The psoas connects into bone at the bottom of the thoracic spine, all lumbar vertebral bodies, and transverse processes and discs. The iliacus attaches via direct muscle into bone (no tendon) to the entire inner table of the ilium. The psoas fascia connects, directly or indirectly, to the diaphragm and the QL, and many other structures in the living, liquid abdomen. The two muscles meet at the pubic ramus, twist around each other for greater strength, dive over the pubis like a waterfall (if the patient is supine), and attach to the posterior part of the very inner thigh at the top of the femur – essentially, at the inner groin.
This 3-d organ flows diagonally and deeply through the abdomen in from top to bottom, inside to outside (psoas) and outside to inside (iliacus), and front to back. But remember: depending on which body part you have your eye on first, the direction of flow could be opposite! It operates over a long distance and has expansive girth through the liquid abdomen in all three planes.
Its complexity defies full examination, but Liz Koch (pronounced “cook”), who wrote the seminal work The Psoas Book (gee, I wonder what it’s about) and more recently, Stalking Wild Psoas: embodying your core intelligence, has written in the second book a remarkably comprehensive whole-self meditation on the psoas. She presents it as an emblem of a self-as-fluid system – in which self is embedded in larger fluid systems. Her prose dissolves the analytic distinction between mind, body, and spirit – those individual phenomena are eclipsed by a holistic being that’s seamless with all of itself and the environment.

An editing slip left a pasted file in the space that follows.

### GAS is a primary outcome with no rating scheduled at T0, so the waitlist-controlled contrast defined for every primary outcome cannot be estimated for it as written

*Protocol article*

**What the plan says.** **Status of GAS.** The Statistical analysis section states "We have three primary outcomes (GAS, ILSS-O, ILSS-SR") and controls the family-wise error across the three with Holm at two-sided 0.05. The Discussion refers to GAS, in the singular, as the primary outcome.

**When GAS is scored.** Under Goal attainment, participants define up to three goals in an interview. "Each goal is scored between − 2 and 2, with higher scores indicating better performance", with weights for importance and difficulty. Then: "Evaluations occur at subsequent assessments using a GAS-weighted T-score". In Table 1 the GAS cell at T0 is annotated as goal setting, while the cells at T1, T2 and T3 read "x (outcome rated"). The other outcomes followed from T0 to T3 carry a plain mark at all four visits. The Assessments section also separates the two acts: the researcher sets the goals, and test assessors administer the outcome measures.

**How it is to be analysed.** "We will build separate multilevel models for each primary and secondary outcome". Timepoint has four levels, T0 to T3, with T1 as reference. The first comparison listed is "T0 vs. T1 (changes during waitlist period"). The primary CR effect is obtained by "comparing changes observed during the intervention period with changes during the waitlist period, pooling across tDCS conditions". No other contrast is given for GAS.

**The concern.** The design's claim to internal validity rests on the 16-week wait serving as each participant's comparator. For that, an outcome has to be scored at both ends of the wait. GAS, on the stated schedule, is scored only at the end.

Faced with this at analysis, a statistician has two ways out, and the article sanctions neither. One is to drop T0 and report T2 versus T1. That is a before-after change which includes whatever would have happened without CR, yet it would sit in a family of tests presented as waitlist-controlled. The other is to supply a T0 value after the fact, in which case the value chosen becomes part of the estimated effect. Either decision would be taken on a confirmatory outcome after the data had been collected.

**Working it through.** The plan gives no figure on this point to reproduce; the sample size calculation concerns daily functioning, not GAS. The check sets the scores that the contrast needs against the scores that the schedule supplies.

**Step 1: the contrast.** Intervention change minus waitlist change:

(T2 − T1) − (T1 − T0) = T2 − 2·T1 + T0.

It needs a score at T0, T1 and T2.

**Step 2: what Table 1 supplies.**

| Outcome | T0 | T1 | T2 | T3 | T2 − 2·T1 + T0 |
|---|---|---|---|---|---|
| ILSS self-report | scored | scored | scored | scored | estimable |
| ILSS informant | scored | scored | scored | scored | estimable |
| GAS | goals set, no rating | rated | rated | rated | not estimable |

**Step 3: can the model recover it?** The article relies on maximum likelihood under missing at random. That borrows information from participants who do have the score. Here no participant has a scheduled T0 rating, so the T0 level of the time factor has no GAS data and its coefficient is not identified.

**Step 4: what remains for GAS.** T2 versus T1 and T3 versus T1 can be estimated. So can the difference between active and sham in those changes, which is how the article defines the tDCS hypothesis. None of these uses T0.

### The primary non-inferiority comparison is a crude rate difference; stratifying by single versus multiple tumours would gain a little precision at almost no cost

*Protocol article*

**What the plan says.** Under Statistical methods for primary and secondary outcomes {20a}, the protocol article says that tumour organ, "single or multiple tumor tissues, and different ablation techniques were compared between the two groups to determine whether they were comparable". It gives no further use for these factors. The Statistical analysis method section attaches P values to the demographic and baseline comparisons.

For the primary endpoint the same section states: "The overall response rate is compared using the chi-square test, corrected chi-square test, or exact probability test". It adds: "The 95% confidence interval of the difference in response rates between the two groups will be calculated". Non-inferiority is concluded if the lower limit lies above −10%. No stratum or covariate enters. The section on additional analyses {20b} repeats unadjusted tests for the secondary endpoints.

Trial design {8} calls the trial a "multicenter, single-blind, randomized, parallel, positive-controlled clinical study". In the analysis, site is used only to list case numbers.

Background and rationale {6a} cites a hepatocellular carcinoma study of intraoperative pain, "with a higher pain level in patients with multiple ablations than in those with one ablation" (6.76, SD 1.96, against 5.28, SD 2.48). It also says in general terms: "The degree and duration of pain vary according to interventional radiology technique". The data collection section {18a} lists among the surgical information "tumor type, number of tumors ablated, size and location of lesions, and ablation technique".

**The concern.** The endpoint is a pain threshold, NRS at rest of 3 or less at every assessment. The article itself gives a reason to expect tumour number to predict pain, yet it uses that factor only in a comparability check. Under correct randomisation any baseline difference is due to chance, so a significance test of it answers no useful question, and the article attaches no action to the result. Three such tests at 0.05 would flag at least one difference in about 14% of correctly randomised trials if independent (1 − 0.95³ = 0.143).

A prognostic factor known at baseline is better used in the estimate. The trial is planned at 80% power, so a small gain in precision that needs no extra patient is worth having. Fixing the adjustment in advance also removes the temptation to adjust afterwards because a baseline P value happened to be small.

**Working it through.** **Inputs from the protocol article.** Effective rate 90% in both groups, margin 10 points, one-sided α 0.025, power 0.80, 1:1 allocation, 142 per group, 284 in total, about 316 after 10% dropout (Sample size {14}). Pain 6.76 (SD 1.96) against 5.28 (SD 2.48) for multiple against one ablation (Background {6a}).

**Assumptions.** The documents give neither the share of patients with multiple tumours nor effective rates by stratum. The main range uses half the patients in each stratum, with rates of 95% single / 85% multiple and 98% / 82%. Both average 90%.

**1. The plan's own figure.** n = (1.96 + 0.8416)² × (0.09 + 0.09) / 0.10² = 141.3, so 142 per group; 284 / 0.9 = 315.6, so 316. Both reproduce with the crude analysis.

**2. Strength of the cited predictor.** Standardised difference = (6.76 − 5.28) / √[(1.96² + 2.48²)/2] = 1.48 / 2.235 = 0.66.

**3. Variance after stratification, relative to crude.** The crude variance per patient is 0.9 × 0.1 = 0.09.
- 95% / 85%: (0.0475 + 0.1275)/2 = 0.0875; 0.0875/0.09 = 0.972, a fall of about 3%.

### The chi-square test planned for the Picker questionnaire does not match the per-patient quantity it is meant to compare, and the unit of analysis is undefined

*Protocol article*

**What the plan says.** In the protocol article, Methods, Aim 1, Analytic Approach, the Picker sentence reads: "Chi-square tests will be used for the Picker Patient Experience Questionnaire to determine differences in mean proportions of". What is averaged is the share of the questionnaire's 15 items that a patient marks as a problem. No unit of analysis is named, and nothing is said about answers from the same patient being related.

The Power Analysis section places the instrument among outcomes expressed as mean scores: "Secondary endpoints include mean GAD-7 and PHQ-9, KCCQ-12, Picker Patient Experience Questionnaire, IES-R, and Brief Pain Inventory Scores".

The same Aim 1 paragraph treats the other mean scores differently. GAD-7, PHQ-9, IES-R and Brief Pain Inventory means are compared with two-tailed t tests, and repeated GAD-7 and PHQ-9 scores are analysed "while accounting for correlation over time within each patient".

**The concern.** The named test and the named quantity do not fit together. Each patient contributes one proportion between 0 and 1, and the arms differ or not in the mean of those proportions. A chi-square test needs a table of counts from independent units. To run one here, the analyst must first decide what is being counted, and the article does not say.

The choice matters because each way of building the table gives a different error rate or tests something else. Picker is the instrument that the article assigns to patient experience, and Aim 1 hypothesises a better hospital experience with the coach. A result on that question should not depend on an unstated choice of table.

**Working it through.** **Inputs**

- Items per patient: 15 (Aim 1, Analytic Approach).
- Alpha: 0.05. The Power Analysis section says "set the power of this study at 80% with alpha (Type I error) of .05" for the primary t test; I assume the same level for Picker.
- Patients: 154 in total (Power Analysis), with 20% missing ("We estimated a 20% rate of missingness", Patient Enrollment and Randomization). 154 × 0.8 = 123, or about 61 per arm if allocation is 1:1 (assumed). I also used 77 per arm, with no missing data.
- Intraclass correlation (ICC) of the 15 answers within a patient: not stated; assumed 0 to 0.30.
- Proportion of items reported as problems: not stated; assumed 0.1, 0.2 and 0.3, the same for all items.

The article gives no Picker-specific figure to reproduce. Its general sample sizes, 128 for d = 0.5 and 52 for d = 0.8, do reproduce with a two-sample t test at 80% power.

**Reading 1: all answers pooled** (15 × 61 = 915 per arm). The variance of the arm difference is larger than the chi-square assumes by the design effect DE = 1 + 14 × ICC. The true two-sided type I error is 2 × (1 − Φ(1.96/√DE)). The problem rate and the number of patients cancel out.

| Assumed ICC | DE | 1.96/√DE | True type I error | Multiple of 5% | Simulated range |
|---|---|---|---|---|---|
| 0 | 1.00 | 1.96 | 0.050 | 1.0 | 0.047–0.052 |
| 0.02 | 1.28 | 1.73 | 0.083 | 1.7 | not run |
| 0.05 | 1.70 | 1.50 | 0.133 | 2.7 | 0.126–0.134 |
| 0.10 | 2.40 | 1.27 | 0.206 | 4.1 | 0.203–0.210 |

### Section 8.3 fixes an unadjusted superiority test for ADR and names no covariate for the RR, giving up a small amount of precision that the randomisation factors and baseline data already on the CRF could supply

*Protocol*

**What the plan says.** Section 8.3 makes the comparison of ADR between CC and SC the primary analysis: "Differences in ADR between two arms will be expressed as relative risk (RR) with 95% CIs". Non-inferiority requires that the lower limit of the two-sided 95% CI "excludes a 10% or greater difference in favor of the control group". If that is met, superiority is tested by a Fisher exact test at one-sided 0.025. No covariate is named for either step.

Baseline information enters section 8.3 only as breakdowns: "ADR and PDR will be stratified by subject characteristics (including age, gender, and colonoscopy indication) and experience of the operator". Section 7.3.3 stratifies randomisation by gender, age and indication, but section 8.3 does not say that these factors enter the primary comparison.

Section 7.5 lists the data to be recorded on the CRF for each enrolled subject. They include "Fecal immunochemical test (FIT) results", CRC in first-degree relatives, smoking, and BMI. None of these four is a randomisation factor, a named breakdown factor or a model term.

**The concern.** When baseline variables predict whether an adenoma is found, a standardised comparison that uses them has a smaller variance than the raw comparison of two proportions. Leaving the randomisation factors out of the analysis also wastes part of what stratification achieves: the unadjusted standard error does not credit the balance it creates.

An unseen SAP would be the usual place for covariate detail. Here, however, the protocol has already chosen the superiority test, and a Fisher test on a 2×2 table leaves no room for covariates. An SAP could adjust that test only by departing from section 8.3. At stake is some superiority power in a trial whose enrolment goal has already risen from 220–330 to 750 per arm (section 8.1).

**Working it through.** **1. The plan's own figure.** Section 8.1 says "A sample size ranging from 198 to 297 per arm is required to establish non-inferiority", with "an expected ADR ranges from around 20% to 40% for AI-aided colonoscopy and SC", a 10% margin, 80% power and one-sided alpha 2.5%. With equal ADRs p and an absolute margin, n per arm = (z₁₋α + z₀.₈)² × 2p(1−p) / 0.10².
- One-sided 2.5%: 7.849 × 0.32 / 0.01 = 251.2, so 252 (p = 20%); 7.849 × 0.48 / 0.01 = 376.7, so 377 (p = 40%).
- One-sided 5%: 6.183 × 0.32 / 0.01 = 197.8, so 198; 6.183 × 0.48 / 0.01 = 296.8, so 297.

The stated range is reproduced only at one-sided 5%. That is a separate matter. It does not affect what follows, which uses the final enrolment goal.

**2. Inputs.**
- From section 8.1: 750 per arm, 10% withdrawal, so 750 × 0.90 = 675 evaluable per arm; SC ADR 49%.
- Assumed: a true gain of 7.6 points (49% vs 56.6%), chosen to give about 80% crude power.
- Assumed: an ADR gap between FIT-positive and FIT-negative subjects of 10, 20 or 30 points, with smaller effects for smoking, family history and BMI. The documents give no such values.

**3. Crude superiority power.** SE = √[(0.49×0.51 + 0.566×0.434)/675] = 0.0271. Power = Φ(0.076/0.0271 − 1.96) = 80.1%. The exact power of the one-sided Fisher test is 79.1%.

What’s more, Koch views the self as an endlessly unfolding self-creation and creative engagement with the world.
When you read quotations like “play is life”, “movement is the medicine” and “the spine isn’t a column, it’s a living river”, you can see why I relate to her work, and why her work transfixes me and elevates my own writing and teaching.
People have been talking about the unity of body, soul and mind (as a response to western anatomy’s atomistic breakdown of structures) for at least six decades. Many have sought to embody this goal in expressive language, but nobody has done it better than Koch. Stalking Wild Psoas comes as close to non-objectifying prose about the self as I’ve ever seen.
To accomplish this, Koch uses metaphors and research from progressive embryology which views embryological development as coextensive with human development throughout life, which is a game-changer. But she also uses poetry and the experience of a lifetime as a somatic educator, writer, and deep thinker.
Stalking Wild Psoas is the type of book I can open to any page and discover a percept or turn of phrase that matches and transcends concepts of the self I approach in my writing and in my work with students and clients. I recommend that you read it. If you’ve read this far, I’m willing to bet my living room furniture that you’ll have the same reaction I do.
Koch’s book and my series of online courses called The Spirit of Anatomy stand at different places on the same fulcrum of the evolution of thought. The Spirit of Anatomy seeks to integrate multiple ways of seeing the self in treatment and in life, refusing to view western anatomy as “truth”, but including it as a way of seeing the self that’s useful in certain contexts and not in others, and which stands as an equal among many belief systems. For more information on The Spirit of Anatomy classes, Click Here
I’m also teaching an in-person Psoas class on three consecutive Thursdays starting September 16th. The class will feature visual/postural/energetic analysis standing and on the table, low back/hip western anatomy, touch and movement techniques, and the visceral and bio-psycho-spiritual dimensions of a structure that Taoist writers have dubbed “The Muscle Of The Soul”. Click here for more information.
“Th[e] insistence on correctives to mitigate the “dysfunction” as quickly as possible limits the capability of all living beings to innovate in unknown and transformative ways – to thrive rather than simply survive.” – Liz Koch (via her website coreawareness.com)
I wish you all deep pleasure in September: the forgotten summer month. – George Russell